- When computing AH authentication data, the socket manager clears the type-of-service field in the IPv4 header if the value is set to a nonzero value. The variable tweaks AH behavior to interoperate with devices that implement RFC 1826 AH. Set this to a nonzero value (clear the type-of-service field) if you want to conform to RFC 2402.
- When computing AH authentication data, the socket manager includes the 16-bit fragment offset field (including flag bits) in the IPv4 header, after computing a logical AND with the variable. This variable tweaks the AH behavior to interoperate with devices that implement RFC 1826 AH. Set this value to zero (clear the fragment offset field during computation) if you want to conform to RFC 2402.
- Configures the socket manager behavior for IPv4 IPsec tunnel encapsulation.
The variable is supplied to conform to RFC 2403 Chapter 6.1.
If the value is set to: Then: 0 The DF bit on the outer IPv4 header is cleared. 1 The outer DF bit on the header is set from the inner DF bit. 2 The DF bit is copied from the inner header to the outer.
- If set to nonzero, the IPv4 IPsec tunnel encapsulation/decapsulation behavior supports ECN (Explicit Congestion Notification), as documented in the IETF draft draft-ietf-ipsec-ecn-02.txt.
- If set to nonzero, debug messages are generated to the syslog.
Variables under the net.inet6.ipsec6 tree have meaning similar to their net.inet.ipsec counterparts.
Because the IPsec protocol works like a plugin to the INET and INET6 protocols, IPsec supports most of the protocols defined upon those IP-layer protocols. Some of the protocols, like ICMP or ICMP6 , may behave differently with IPsec. This is because IPsec can prevent ICMP or ICMP6 routines from looking into the IP payload.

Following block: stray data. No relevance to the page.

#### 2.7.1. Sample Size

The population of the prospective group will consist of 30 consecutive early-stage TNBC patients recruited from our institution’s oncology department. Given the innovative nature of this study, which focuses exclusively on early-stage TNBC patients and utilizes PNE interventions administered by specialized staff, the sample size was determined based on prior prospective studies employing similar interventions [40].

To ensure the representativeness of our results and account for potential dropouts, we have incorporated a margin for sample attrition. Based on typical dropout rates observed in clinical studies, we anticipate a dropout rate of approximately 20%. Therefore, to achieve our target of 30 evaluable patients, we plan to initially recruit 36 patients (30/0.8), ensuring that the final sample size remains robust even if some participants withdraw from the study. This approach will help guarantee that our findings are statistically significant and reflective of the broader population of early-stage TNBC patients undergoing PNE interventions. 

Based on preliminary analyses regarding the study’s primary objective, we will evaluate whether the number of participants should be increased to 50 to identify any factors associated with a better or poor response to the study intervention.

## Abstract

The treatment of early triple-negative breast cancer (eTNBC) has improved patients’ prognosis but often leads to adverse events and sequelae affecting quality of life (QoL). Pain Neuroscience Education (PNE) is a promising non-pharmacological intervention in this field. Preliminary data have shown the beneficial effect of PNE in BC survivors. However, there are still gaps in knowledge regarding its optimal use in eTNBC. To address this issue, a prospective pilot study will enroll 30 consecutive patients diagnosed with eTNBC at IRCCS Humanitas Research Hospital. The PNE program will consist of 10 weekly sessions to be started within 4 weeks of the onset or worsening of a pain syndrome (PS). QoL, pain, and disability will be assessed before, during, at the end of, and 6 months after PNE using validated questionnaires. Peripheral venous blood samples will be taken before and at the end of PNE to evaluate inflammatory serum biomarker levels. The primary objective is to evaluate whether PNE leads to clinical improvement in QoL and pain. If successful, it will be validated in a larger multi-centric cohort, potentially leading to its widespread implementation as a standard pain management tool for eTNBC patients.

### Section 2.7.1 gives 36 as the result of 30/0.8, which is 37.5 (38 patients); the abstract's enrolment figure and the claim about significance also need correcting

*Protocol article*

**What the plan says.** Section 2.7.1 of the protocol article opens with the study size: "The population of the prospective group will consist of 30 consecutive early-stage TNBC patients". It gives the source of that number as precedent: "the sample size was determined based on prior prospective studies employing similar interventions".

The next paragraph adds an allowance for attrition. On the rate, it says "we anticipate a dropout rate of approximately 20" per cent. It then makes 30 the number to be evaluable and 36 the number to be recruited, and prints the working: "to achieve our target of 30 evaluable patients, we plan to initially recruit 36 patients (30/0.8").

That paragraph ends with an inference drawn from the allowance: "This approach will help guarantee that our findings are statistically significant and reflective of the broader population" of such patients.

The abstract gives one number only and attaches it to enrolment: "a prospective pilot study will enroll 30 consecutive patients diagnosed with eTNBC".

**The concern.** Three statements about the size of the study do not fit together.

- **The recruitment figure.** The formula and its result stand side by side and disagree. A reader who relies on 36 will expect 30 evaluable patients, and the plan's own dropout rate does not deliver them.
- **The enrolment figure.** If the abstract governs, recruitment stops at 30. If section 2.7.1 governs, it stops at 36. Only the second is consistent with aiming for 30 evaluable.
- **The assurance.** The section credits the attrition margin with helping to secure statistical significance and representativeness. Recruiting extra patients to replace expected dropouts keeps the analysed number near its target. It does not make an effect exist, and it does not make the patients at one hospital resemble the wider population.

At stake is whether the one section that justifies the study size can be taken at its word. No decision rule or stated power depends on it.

Setting the policy
You can set the policy manually by calling setkey, or set it permanently in /etc/inetd.conf. Valid policy settings include:
- for setkey :
-P direction discard -P direction ipsec request ... -P direction none
- for /etc/inetd.conf :
direction bypass direction entrust direction ipsec request ...
- The direction in which the policy is applied. It's either in or out.
- (/etc/inetd.conf only) Bypass the IPsec processing and transmit the packet in clear text. This option is for privileged sockets.
- (setkey only) Discard the packet matching indexes.
- (/etc/inetd.conf only) Consult the Security Policy Database (SPD) in the stack. The SPD is set by setkey (see the Utilities Reference).
- ipsec request ...
- Put the IPsec operation into the packet.
You can specify one or more request strings using the following format:
For detailed descriptions of the arguments in the request string, see below.